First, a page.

Here's how the concept of community paramedics works. When the local 911 system comes upon a patient with a potential mental health crisis, these specially trained paramedics are dispatched to the scene. They've learned to identify problems, intervene and de-escalate the situation.

After a physical assessment, paramedics like Kjelstrom talk to the patient - to figure out what, precisely, the issue is, asking also about issues like a patient's mental health history, drug use and insurance status. They use that information, along with details about resources available, to figure out the next steps for the patient - maybe it is a hospital or a psych facility, or maybe it is outpatient care.

Increasingly, these paramedics also become involved in follow-up. Kjelstrom estimates that, on visits, he spends twice as long with patients as he used to. He builds relationships with them. While out on duty, if he runs across a familiar face, he stops and checks in. Like over a night-time snack. 
Read more here .
New Pain Findings May Help Explain Severity of Opioid Withdrawal

Pain is not simply a matter of nerves, but one that significantly involves our glial cells, the most common type of cell in the human brain and spinal cord, according to a new study by researchers at the Division of Neurophysiology at MedUni Vienna's Center for Brain Research.

Glial cells surround neurons and play an important supporting role. When glial cells are activated - by pain processes, for example - they are able to release messenger substances, such as inflammatory cytokines. This results in a strong pain-amplifying effect.

The findings may help explain why opioid withdrawal produces such severe pain throughout the entire body, a phenomenon that has been unclear until now.

Other factors that can lead to activation of glial cells include neuroinflammatory diseases of the brain, environmental factors, and even a person's own lifestyle choices, such as exercise and diet. Examples from the current literature  are  depression anxiety
disorders and chronic stress, multiple sclerosis or Alzheimer's and diabetes, as well as lack of exercise and poor diet.

"The activation of glial cells results in a pain-amplifying effect, as well as spreading the pain to previously unaffected parts of the body. For the very first time, our study provides a biological explanation for this and for other hitherto unexplained pain phenomena in medicine," said Jürgen Sandkühler, M.D., Ph.D., head of the Division of Neurophysiology at MedUni Vienna's Center for Brain Research.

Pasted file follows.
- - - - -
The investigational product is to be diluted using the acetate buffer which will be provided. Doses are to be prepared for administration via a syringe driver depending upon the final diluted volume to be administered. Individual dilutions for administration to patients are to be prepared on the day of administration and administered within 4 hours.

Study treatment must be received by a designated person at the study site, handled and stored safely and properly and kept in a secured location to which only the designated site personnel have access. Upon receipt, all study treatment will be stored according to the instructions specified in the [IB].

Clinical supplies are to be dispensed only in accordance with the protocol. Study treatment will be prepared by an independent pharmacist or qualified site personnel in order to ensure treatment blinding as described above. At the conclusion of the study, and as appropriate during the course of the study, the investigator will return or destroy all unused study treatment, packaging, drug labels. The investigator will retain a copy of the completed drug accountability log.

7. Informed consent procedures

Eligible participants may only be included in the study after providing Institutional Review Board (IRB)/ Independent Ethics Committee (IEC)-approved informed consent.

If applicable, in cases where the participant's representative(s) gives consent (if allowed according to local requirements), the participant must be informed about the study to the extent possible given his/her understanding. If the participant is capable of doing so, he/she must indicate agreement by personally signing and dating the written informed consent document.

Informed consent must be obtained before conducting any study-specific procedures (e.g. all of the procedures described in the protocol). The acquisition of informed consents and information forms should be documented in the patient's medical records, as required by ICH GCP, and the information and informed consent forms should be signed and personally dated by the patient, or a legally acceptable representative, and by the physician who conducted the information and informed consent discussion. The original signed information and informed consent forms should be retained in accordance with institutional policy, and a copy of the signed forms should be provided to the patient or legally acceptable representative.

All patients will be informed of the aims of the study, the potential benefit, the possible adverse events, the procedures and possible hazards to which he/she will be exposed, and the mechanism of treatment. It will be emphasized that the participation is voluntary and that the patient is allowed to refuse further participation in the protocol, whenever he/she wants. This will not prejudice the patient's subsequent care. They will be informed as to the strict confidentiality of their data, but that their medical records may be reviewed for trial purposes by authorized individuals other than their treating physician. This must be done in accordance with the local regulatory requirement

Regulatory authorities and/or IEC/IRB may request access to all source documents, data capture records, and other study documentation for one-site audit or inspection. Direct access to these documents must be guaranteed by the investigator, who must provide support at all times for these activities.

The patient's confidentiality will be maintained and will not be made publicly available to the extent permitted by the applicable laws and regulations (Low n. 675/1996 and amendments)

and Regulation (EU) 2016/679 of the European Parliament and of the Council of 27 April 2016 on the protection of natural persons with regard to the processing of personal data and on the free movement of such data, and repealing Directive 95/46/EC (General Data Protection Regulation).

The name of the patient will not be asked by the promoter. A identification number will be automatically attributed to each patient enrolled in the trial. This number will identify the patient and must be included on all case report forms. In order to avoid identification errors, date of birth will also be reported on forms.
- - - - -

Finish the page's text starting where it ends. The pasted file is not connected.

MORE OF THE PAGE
Over-activation of glial cells in the spinal cord can be triggered by strong pain stimuli from a wound or surgical intervention - or even by opiates.  Read more here.
Open Minds White Paper:  
Gaps In Successful EHR Implementations: The Challenges & Successes Of Providers In The Marketplace

While there is consensus among behavioral health providers that implementation of an electronic health record (EHR) system brings value, there are multiple challenges to assuring that an EHR implementation will be successful and will result in the operational and strategic impacts expected.

During a recent national survey of behavioral health providers, it was found that a majority of behavioral health organizations have already implemented an EHR system, but the level of success varies from one organization to another. Organizations reported considerable variance in EHR implementation timelines, with the majority reporting 6-12 months to fully implement and over 10% reporting implementations of 2 years or longer. The study also looked at factors influencing delays, which provided some interesting insights into the challenges that can occur during implementation.

So how do we define a successful EHR implementation, and how do we ensure we make it happen? The good news is, when organizations select the right EHR vendor partner and take the necessary steps for successful implementation, challenges can be avoided and organizations can gain all the advantages of a complete EHR system.

Click here to learn the seven steps industry experts have identified that lead to successful and effective EHR implementation.
The Conference of Local Mental Hygiene Directors advances public policies and awareness for people with mental illness, chemical dependency and developmental disabilities.  We are a statewide membership organization that consists of the Commissioner/ Director of each of the state's 57 county mental hygiene departments and the mental hygiene department of the City of New York.